Friday, 10 May 2013

Where the tuna swim? Tracking tuna by satellite

Tracking map reveals tuna movements in the Coral Triangle region 

May 2013. Data from pop-up satellite tags attached to adult yellowfin tuna show movements of this commercially-valuable species around Coral Triangle waters. 

The movements of four mighty swimmers named Amihan, Badjao, Hagibis, and Buhawi, can now be followed via aspecies tracking map, that shows in color-coded coordinates, how far the fish have swam since being tagged off the western seaboard of Mindoro Occidental in the Philippines. 

Large distances covered
"The data we have gathered so far reveal that tuna movements cover an impressive amount of nautical miles a day, travelling back and forth in a general north-south direction from where they were caught and released," says Dr. Jose Ingles, Tuna Strategy Leader of the WWF Coral Triangle Programme.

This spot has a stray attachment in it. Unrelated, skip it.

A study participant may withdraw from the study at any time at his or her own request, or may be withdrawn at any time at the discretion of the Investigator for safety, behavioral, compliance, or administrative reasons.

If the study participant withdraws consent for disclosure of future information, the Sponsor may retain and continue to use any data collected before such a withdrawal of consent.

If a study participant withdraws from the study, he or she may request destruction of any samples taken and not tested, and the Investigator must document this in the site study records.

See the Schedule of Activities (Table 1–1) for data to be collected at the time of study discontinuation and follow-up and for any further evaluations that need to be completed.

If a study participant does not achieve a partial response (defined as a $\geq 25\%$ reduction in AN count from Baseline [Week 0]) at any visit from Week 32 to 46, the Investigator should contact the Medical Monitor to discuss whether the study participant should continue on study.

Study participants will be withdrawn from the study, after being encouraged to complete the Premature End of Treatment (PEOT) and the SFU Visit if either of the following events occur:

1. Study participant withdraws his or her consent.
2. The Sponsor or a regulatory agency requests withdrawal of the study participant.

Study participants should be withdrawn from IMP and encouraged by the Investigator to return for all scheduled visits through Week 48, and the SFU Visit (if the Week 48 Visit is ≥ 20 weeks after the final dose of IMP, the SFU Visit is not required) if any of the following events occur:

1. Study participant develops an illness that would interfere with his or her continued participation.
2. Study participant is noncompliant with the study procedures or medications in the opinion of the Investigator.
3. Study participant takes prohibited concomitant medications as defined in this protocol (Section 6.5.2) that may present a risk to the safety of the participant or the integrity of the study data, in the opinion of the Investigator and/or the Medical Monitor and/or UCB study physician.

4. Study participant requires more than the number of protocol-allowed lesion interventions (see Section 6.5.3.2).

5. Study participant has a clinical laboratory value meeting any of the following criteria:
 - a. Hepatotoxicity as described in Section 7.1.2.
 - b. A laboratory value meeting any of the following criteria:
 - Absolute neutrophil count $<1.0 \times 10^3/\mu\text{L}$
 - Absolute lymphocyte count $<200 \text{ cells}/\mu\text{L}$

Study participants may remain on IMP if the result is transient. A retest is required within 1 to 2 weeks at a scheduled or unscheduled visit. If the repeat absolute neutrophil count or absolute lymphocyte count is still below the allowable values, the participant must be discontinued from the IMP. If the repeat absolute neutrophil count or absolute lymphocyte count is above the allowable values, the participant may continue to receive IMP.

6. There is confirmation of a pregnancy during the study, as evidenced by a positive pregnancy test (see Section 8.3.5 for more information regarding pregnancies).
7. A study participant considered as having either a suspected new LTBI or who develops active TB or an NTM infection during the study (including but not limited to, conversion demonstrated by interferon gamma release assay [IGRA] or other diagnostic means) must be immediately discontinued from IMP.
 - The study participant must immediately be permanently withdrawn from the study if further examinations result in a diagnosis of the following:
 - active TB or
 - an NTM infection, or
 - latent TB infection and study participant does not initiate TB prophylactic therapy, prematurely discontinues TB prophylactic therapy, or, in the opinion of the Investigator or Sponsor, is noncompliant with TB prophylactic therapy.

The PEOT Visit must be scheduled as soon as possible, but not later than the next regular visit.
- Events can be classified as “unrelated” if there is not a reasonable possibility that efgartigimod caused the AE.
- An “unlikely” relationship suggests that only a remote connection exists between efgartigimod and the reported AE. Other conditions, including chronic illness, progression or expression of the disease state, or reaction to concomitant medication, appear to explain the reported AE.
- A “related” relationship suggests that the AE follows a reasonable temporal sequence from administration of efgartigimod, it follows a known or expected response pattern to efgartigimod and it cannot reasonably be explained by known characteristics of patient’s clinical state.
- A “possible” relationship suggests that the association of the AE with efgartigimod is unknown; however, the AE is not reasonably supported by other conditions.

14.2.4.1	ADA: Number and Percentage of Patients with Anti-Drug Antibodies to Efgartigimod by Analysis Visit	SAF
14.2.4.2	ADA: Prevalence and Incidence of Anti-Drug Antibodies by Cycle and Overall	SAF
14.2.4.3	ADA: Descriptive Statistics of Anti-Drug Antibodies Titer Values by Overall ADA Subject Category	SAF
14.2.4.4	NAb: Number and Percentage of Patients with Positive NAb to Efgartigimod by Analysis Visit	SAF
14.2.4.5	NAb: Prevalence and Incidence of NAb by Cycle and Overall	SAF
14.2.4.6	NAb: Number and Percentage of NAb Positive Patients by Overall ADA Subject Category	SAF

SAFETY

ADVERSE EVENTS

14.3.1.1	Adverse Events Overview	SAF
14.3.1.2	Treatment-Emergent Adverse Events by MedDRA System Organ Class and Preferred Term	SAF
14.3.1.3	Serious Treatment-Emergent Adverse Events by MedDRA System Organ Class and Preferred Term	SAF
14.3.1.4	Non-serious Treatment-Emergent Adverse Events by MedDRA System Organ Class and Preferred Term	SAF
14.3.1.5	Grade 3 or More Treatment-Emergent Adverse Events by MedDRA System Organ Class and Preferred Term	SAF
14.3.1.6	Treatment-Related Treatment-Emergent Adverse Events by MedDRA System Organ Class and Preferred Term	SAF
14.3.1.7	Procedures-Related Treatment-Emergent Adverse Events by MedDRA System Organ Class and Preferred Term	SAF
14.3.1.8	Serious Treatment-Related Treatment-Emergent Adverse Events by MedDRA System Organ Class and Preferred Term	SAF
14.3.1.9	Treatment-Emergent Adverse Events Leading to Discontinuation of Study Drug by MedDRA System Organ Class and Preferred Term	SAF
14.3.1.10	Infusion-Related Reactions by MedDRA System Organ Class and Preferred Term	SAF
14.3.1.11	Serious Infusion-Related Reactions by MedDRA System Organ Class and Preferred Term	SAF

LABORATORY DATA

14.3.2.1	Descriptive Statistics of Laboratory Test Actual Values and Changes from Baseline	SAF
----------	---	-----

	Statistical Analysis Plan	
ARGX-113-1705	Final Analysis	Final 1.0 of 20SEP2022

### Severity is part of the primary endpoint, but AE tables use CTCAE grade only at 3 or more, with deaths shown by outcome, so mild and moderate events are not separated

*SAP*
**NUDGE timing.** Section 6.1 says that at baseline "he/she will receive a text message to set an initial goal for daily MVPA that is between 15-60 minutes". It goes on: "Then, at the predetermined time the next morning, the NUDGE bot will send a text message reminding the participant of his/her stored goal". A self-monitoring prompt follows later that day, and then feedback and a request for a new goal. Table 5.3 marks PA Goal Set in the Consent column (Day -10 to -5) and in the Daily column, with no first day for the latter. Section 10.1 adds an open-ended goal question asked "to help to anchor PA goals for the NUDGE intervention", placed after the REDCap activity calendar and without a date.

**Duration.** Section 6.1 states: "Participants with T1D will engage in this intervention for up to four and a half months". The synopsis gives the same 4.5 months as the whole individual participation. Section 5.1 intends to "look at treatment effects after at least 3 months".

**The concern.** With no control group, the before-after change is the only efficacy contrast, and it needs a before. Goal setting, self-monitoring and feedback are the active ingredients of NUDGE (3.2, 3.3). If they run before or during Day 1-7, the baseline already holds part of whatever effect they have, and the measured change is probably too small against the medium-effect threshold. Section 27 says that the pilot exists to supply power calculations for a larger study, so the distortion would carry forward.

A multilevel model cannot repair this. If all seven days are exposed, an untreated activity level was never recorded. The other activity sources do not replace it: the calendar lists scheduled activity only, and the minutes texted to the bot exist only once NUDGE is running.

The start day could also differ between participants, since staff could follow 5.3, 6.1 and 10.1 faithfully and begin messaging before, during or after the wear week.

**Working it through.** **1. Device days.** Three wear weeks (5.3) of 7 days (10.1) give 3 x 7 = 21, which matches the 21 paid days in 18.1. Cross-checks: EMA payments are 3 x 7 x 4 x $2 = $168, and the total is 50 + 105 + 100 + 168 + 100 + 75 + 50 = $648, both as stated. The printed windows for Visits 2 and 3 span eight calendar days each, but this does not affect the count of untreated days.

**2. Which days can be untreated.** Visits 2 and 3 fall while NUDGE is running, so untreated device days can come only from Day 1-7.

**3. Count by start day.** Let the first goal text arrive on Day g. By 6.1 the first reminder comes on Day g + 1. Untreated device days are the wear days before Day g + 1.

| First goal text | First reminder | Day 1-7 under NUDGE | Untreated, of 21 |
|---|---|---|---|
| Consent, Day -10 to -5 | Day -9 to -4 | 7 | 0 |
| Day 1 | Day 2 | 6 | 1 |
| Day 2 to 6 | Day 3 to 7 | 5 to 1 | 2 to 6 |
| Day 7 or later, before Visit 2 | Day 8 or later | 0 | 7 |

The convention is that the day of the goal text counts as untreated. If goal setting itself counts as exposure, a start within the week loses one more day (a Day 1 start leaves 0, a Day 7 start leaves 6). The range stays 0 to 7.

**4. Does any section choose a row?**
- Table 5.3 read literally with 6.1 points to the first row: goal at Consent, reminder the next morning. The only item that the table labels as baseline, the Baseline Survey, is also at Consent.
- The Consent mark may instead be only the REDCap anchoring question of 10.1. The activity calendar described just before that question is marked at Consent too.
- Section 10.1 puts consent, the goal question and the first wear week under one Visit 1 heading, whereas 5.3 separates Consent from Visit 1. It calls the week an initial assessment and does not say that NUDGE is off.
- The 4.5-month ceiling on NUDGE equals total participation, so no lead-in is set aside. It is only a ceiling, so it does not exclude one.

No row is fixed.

"While still preliminary, the results signify that to properly manage this yellowfin tuna stock, we need to consider similar or complimentary conservation measures along the geographic area of its movements." 

WWF, in collaboration with the Philippine Bureau of Fisheries and Aquatic Resources (BFAR), is conducting a tuna tagging project in Philippine waters to gather more data on the movements of yellowfin tuna. 

Identify spawning zones
"Through this activity, we hope to identify key spawning, feeding, and nursery grounds of this much sought-after species and make a case for governments to protect these sites," adds Dr. Ingles. 

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